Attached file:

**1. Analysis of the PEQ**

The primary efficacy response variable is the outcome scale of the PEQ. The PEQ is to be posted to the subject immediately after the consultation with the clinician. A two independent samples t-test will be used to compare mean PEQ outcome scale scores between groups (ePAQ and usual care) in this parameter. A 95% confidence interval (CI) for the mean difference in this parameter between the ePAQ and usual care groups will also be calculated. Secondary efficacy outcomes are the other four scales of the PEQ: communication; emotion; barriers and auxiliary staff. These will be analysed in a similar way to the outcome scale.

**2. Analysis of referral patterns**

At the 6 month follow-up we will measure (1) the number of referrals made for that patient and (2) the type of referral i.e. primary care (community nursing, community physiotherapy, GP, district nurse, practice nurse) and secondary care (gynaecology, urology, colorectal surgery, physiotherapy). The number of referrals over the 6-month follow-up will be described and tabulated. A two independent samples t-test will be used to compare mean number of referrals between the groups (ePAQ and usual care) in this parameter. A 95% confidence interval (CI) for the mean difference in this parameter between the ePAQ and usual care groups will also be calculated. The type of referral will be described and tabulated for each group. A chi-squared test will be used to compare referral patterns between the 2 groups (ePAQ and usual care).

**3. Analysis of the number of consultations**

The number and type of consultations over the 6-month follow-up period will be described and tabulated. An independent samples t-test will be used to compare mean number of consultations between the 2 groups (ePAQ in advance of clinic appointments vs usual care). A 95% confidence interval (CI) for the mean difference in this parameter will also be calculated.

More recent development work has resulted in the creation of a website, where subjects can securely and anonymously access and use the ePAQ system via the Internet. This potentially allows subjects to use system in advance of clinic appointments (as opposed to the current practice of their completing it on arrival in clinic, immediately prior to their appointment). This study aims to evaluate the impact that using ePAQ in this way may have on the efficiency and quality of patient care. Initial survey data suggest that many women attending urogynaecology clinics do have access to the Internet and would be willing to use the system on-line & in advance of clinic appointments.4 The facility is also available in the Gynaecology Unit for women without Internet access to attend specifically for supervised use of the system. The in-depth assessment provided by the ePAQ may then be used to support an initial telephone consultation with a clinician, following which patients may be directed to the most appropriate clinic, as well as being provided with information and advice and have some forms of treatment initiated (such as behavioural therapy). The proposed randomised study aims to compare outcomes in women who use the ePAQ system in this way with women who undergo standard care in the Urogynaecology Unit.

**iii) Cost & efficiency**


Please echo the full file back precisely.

**1. Analysis of the PEQ**

The primary efficacy response variable is the outcome scale of the PEQ. The PEQ is to be posted to the subject immediately after the consultation with the clinician. A two independent samples t-test will be used to compare mean PEQ outcome scale scores between groups (ePAQ and usual care) in this parameter. A 95% confidence interval (CI) for the mean difference in this parameter between the ePAQ and usual care groups will also be calculated. Secondary efficacy outcomes are the other four scales of the PEQ: communication; emotion; barriers and auxiliary staff. These will be analysed in a similar way to the outcome scale.

**2. Analysis of referral patterns**

At the 6 month follow-up we will measure (1) the number of referrals made for that patient and (2) the type of referral i.e. primary care (community nursing, community physiotherapy, GP, district nurse, practice nurse) and secondary care (gynaecology, urology, colorectal surgery, physiotherapy). The number of referrals over the 6-month follow-up will be described and tabulated. A two independent samples t-test will be used to compare mean number of referrals between the groups (ePAQ and usual care) in this parameter. A 95% confidence interval (CI) for the mean difference in this parameter between the ePAQ and usual care groups will also be calculated. The type of referral will be described and tabulated for each group. A chi-squared test will be used to compare referral patterns between the 2 groups (ePAQ and usual care).

**3. Analysis of the number of consultations**

The number and type of consultations over the 6-month follow-up period will be described and tabulated. An independent samples t-test will be used to compare mean number of consultations between the 2 groups (ePAQ in advance of clinic appointments vs usual care). A 95% confidence interval (CI) for the mean difference in this parameter will also be calculated.

More recent development work has resulted in the creation of a website, where subjects can securely and anonymously access and use the ePAQ system via the Internet. This potentially allows subjects to use system in advance of clinic appointments (as opposed to the current practice of their completing it on arrival in clinic, immediately prior to their appointment). This study aims to evaluate the impact that using ePAQ in this way may have on the efficiency and quality of patient care. Initial survey data suggest that many women attending urogynaecology clinics do have access to the Internet and would be willing to use the system on-line & in advance of clinic appointments.4 The facility is also available in the Gynaecology Unit for women without Internet access to attend specifically for supervised use of the system. The in-depth assessment provided by the ePAQ may then be used to support an initial telephone consultation with a clinician, following which patients may be directed to the most appropriate clinic, as well as being provided with information and advice and have some forms of treatment initiated (such as behavioural therapy). The proposed randomised study aims to compare outcomes in women who use the ePAQ system in this way with women who undergo standard care in the Urogynaecology Unit.

**iii) Cost & efficiency**